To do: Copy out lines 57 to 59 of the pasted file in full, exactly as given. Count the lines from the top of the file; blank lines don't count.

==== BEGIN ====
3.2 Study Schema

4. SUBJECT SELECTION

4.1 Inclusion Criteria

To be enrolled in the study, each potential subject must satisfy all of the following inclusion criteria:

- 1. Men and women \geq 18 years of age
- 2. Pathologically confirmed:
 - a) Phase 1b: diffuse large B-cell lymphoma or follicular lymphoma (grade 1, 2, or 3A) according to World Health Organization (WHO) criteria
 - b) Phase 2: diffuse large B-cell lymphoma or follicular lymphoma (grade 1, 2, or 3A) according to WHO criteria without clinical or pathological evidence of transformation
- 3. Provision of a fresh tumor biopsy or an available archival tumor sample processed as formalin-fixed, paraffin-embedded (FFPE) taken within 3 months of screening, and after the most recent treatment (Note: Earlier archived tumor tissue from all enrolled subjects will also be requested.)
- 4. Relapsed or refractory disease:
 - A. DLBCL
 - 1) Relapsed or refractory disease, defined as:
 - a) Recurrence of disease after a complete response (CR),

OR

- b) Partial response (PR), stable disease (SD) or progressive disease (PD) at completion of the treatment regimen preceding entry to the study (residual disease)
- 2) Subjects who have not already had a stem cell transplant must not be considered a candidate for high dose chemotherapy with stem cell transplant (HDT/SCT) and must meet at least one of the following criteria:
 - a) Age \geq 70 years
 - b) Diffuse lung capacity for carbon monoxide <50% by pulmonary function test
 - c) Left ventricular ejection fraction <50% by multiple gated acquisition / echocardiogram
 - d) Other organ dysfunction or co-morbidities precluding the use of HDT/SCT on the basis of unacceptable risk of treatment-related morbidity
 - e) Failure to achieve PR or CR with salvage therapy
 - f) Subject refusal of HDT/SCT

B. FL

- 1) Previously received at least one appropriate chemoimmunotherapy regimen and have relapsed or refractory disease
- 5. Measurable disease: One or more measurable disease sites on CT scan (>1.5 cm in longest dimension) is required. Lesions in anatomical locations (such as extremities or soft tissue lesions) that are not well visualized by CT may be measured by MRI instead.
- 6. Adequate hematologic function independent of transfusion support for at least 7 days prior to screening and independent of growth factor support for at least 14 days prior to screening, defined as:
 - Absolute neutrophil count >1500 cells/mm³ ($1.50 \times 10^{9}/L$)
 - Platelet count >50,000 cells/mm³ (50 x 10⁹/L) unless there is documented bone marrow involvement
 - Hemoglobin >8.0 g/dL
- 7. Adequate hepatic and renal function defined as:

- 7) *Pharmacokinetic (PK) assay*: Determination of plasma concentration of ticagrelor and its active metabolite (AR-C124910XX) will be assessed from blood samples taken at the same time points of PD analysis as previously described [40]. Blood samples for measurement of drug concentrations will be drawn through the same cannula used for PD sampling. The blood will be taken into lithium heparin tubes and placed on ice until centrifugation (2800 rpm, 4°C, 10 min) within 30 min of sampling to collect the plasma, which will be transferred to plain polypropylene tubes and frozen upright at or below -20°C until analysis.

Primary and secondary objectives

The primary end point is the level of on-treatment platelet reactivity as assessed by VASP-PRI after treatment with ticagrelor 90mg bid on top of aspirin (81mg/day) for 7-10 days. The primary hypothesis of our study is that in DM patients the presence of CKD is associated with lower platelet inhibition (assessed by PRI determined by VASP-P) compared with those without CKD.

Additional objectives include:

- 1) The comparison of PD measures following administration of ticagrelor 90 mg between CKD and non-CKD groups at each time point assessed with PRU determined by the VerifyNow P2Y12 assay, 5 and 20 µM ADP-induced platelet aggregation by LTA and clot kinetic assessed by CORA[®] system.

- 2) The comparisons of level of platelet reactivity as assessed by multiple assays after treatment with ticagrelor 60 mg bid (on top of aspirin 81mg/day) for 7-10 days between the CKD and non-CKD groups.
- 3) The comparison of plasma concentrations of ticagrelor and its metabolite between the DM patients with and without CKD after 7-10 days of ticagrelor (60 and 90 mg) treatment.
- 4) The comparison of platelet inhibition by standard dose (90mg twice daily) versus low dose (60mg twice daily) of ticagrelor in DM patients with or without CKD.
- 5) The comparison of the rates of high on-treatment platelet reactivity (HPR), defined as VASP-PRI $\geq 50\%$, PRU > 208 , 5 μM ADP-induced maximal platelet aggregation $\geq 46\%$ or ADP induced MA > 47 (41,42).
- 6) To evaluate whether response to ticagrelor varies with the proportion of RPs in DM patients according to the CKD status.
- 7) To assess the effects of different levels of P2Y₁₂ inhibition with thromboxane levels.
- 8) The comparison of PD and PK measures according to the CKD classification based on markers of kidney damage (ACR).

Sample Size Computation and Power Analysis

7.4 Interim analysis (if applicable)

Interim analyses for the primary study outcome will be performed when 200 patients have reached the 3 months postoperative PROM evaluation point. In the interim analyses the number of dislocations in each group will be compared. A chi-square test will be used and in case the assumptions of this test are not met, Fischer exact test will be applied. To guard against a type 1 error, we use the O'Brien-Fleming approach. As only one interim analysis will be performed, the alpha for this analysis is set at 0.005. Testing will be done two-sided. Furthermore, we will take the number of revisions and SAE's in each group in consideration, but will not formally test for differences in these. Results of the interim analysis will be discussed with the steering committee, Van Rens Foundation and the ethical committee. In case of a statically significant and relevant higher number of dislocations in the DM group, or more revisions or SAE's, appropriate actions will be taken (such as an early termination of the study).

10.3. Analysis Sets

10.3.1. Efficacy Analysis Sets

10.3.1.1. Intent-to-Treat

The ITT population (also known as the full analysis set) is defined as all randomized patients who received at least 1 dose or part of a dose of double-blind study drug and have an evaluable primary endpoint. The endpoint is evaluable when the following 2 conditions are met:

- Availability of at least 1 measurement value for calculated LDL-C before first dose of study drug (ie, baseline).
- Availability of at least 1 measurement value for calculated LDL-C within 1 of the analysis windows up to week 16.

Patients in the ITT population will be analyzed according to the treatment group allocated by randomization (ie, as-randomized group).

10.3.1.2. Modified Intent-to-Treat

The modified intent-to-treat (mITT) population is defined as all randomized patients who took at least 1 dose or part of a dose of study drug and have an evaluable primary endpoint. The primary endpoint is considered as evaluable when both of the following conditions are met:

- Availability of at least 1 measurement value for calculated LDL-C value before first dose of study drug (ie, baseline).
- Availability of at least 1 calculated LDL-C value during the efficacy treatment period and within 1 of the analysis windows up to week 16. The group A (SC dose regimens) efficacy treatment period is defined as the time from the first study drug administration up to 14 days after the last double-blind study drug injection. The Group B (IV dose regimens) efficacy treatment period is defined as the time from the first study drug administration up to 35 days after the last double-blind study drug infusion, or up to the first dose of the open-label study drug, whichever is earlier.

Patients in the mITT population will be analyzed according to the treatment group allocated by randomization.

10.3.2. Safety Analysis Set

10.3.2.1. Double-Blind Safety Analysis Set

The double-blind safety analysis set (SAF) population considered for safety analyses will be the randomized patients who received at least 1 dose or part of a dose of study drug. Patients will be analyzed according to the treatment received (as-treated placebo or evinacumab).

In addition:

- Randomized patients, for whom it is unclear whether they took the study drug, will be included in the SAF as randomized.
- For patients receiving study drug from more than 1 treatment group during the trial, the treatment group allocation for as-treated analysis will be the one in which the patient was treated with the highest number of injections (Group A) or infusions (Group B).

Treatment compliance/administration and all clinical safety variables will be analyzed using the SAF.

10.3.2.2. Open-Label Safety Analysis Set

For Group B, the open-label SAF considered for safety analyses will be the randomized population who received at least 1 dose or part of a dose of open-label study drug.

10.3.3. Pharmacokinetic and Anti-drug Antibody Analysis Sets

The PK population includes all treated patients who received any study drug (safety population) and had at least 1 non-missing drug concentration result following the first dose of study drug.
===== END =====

Patients in the mITT population will be analyzed according to the treatment group allocated by randomization.

10.3.2. Safety Analysis Set

10.3.2.1. Double-Blind Safety Analysis Set